50's sci-fi and horror movies, of the low-end drive-in variety, have always held a special place in my heart. This is the era when no matter how horrendous the movie may have been, I always seem to find something about it that appeals to me. This was the era when not only the film the movie was shot on was black and white, but the stories were as well. It was the scientists and the cops vs. the aliens, monsters and beasties. And no matter how bad things got, the good guys always triumphed in the end with a well placed bullet or an ingenious plan that someone pulls out of their ass in the waning seconds before the credits roll.
The Vampire is a movie that had somehow eluded me all these years, probably because of the fact that I'm not really a big fan of vampire movies (unless they are of the Bela Lugosi type). But in reality, The Vampire isn't really a vampire flick per-se, sure its got a guy who bites people on the neck in the dead of night, but its also a science fiction movie as well. And a surprisingly well done one at that.
We begin with a scientist who has been doing animal experiments in the hopes of unlocking the secrets of instinct regression. His work has progressed to the point where he has created a pill derived from parts of a vampire bat that achieves that very end. Sick and near death, the scientist sends for the town doctor, Dr. Beecher ( John Beal), just before the scientist dies he hands the doctor a bottle of pills. With no idea what the pills do, the doctor absentmindedly places them in his coat pocket and forgets about them. The following day, while attending to patients at his home office, he asks his young daughter to reach into his coat and get him one of his migraine pills. Not surprisingly, she gives him the wrong pill. The doctor later lies down for a nap and awakens the following day to find that a prowler has been seen in the neighborhood. While this is going on, a couple of the original scientists colleagues arrive at his home-lab to figure out what happened and to continue on with the research. Local sheriff, Buck Donnelly,(Kenneth Toby) also arrives on the scene just as the mystery begins to deepen. For those who don't know who Kenneth Tobey was, he was basically the William Shatner of the 50's, usually playing the role of an Air Force pilot, submarine captain, or cop who always has time for lip-locking with the leading lady when not slaying aliens, sea monsters and even vampires. For fans of 50's drive-in fare he's pretty much a legend with movies like The Thing from Another World, It Came from Beneath the Sea and The Beast from 20,000 Fathoms to his credit. (along with The Vampire) And Toby doesn't miss a beat here, taking no time at all to get his hands on the doctors smokin' hot nurse Carol, (Coleen Gray) while still finding time to investigate the dead bodies with puncture wounds in the neck, which begin to pile up. It appears the pill the doctor unintentionally took is highly addictive, he can no longer control what happens to him once the pill has been taken and things go downhill for him as well as the innocent townsfolk who fall victim to his murderous rampages.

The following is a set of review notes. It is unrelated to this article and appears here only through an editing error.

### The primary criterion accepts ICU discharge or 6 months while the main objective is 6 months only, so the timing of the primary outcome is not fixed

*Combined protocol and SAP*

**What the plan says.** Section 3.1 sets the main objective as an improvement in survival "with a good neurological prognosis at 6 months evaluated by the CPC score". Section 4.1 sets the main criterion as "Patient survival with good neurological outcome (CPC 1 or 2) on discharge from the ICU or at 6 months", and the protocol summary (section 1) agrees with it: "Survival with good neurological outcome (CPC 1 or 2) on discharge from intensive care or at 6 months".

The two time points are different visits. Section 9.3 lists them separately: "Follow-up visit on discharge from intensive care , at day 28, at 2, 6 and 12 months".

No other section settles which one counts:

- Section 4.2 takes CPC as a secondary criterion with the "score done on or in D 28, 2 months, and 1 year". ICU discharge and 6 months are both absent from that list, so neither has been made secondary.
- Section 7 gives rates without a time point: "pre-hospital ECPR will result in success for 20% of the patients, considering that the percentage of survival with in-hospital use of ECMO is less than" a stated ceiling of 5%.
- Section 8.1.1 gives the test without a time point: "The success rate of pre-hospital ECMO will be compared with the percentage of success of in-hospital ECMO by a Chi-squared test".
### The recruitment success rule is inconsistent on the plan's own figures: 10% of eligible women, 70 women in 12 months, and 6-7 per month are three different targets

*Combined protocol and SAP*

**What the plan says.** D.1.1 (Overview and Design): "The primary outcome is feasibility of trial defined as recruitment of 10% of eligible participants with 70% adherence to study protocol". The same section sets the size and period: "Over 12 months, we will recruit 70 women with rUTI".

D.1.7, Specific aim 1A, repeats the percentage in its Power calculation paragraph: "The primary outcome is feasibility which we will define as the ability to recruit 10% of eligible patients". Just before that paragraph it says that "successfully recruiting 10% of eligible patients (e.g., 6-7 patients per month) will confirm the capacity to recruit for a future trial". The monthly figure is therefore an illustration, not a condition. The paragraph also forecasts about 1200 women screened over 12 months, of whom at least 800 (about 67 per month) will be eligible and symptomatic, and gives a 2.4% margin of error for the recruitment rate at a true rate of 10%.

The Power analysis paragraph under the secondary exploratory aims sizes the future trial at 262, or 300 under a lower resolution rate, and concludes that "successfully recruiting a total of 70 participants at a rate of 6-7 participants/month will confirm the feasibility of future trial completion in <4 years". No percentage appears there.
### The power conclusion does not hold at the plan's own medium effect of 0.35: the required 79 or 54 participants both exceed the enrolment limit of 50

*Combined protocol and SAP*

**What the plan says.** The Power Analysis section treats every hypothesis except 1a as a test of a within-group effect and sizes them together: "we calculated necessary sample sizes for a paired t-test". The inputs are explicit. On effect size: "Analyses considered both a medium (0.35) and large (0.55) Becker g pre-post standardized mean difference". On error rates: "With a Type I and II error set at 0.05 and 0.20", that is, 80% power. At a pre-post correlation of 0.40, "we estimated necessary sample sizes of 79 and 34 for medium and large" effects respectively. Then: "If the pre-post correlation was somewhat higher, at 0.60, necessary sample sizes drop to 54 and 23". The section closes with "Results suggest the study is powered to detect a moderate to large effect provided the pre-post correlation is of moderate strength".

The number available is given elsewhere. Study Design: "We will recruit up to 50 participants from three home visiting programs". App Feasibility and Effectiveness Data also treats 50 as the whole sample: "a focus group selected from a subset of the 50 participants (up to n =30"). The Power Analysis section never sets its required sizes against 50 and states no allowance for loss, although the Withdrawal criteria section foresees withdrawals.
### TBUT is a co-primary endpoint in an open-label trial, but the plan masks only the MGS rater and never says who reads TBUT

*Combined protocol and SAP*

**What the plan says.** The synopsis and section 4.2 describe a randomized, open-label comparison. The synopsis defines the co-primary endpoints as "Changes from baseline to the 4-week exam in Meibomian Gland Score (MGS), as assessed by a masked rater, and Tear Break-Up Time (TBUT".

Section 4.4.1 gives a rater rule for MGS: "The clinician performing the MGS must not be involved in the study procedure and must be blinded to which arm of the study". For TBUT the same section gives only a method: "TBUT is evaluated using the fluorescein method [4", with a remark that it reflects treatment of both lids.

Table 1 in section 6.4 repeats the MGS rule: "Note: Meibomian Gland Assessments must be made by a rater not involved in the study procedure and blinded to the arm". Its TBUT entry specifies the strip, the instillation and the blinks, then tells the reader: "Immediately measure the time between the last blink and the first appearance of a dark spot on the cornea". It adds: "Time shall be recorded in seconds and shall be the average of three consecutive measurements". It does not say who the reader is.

It's really a Dr. Jekyll and Mr. Hyde type story-line as opposed to a straight-forward vampire movie. What surprised me most about this film was the acting, which was pretty high caliber for this type of movie. This was the era when United artists was churning out sci-fi/horror movies on a virtual conveyor-belt to feed the hungry drive-in movie crowds. A lot of their stuff was hit and miss but this little gem really hits the mark with a perfect combination of cheesiness spread over a surprisingly entertaining story-line. Is it scary? Of coarse not. Not even for a second. The vampire make-up effects and transformation scenes are nothing short of laughable. But that's part of what makes these 50's B-movies so endearing to its fans, along with the fact that the entire cast plays it arrow-straight and serious throughout, all involved are terrified and yet for those of us watching, its absurdly hilarious.
Distributor Cheezy Flicks knows their cheese and should be applauded for cleaning up and re-releasing this obscure, hokey little gem of a movie. For those of us who weren't around in the 50's, it is nothing short of a magic window into days gone by when you sat parked at the drive-in, in dads Buick on a Saturday night. Munching popcorn and hoping to get to second base with the hot girl in the poodle skirt sitting next to you, watching the drama of movies like The Vampire unfold on the big screen. This is fun, fun stuff.....even without the Buick.